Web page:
Place value is perhaps the most fundamental concept imbedded in the elementary and middle school mathematics curriculum. Correctly solving problems that involve computation of whole and rational numbers is dependent upon understanding and expressing multidigit quantities. “It is absolutely essential that students develop a solid understanding of the base ten numeration system and place-value concepts by the end of grade 2. Students need many instructional experiences to develop their understanding of the systems including how numbers are written (NCTM, 2000, p. 81). Yet, knowing when to exchange groups of ones for tens or how to handle a zero in the hundreds place when subtracting, for example, confuses many students who then struggle with algorithms. Learners can correct these and other misunderstandings by solving real-world problems with hands-on materials and learning aids such as counters, base ten manipulatives, and place value charts. “Understanding and fluency are related . . . and there is some evidence that understanding is the basis for developing procedural fluency” (Kilpatrick, Swafford, & Findell, 2001, p. 197). Correctly recording numerals in the quotient when dividing 348 by 30 is an example of demonstrating procedural fluency.
Research indicates that students’ experience using physical models to represent hundreds, tens, and ones can be effective in dealing with place value issues early in the curriculum. The materials should “help them e think about how to combine quantities and eventually how this process connects with written procedure” (Kilpatrick et al., 2001, p. 198). However, “merely having manipulatives available does not insure that students will think about how to group the quantities and express them symbolically” (NCTM, 2000, p. 80). Rather, students must construct meaning for themselves by using manipulatives to represent groups of tens in classroom discussions and in authentic, cooperative activities.
This article will deal with typical multidigit place value errors of both conceptual understanding and procedure. Appropriate remediation activities will be described for each place value error pattern.
What Is Place Value?
Place value systems are also termed positional systems because the value of a number is determined in part by the position or place it holds. In a decimal place value system, for example, each digit represents a group or base of 10. Place value “pertains to an understanding that the same numeral represents different amounts depending on which position it is in” (Charlesworth P. & Lind, 2003, pp. 308–309). The place value concept enables us to represent any value using 10 symbols (0–9) and compute using whole numbers. Other positional or place value systems include those based on groups of 12, as seen in clock time for counting hours, or groups of 60, for minutes in the hour.
The following are examples of regrouping in base-10 and base-12 system inwhole-number algorithms. Current literature (Ma, 1999) uses the term “regrouping.” It applies to the exchanges of base groups in the four operations of addition, subtraction, multiplication, and division. For example, in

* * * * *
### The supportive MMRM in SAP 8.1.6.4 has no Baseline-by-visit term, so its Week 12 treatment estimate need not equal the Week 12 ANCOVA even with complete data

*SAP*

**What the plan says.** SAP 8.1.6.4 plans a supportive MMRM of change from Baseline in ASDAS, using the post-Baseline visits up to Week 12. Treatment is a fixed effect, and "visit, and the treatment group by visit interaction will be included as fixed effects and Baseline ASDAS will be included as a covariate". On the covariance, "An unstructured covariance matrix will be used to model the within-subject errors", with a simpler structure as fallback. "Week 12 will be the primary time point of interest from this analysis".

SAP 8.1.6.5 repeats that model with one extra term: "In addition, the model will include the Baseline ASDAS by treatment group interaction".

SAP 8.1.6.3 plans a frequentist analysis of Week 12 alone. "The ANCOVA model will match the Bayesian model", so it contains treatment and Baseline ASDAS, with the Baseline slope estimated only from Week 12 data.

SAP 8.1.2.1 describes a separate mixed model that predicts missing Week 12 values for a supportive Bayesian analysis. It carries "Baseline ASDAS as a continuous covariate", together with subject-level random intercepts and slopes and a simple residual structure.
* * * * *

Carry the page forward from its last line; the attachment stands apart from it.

1 745 + 389 ---------- 1134
10 ones in the sum of the ones column, 14, is regrouped to the tens column as “1 ten.”
Likewise, for the following example:
6 14 7 ft 2 in. - 4 ft 8 in. ------------------ 2 ft 6 in.
“7 feet” is renamed to “6 feet 12 inches.” The quantity of “12 inches” is combined with 2 inches to be named as “14 inches” when computing in a place value system based on groups of 12.
The Hindu-Arabic Numeration System:
The Hindu-Arabic place value numeration system is based on the principle of collection and exchange of groups of 10. In this system, 10 ones can be traded and represented by one group of 10, 10 groups of 10 each can be exchanged and represented as 100, 10 groups of 100 each can be regrouped and represented as 1,000, and so on. This mechanism of collection and exchange makes possible a system in which only 10 unique symbols are necessary to express any quantity.
The total value of a number is determined by multiplying each quantity by the value of its position or place and then adding all those values together. The following example indicates how the total value is found for 47 and for 385.
(4 X10) + (7 X 1) = 47
(3 x 100) + (8 X 10) + (5 X 1) = 385
Several important properties of the base-10 place value system include:
1. Ten unique symbols (0–9) express any numerical quantity.
2. The value of each base-10 place is multiplied by 10 as the digits move to the left from the ones place.
3. The decimal point is a symbol that enables the system to express parts of numbers. As one moves to the right of the decimal point in a number, the value of each place is divided by 10 (tenths, hundredths, thousandths, and so on). For example, the value of each place is as follows:
0. 2 3 4 5
.1 .01 .001 .0001
4. The zero symbol (0) is a placeholder that represents a set that has no members or elements and is integral to expressing and computing quantity.
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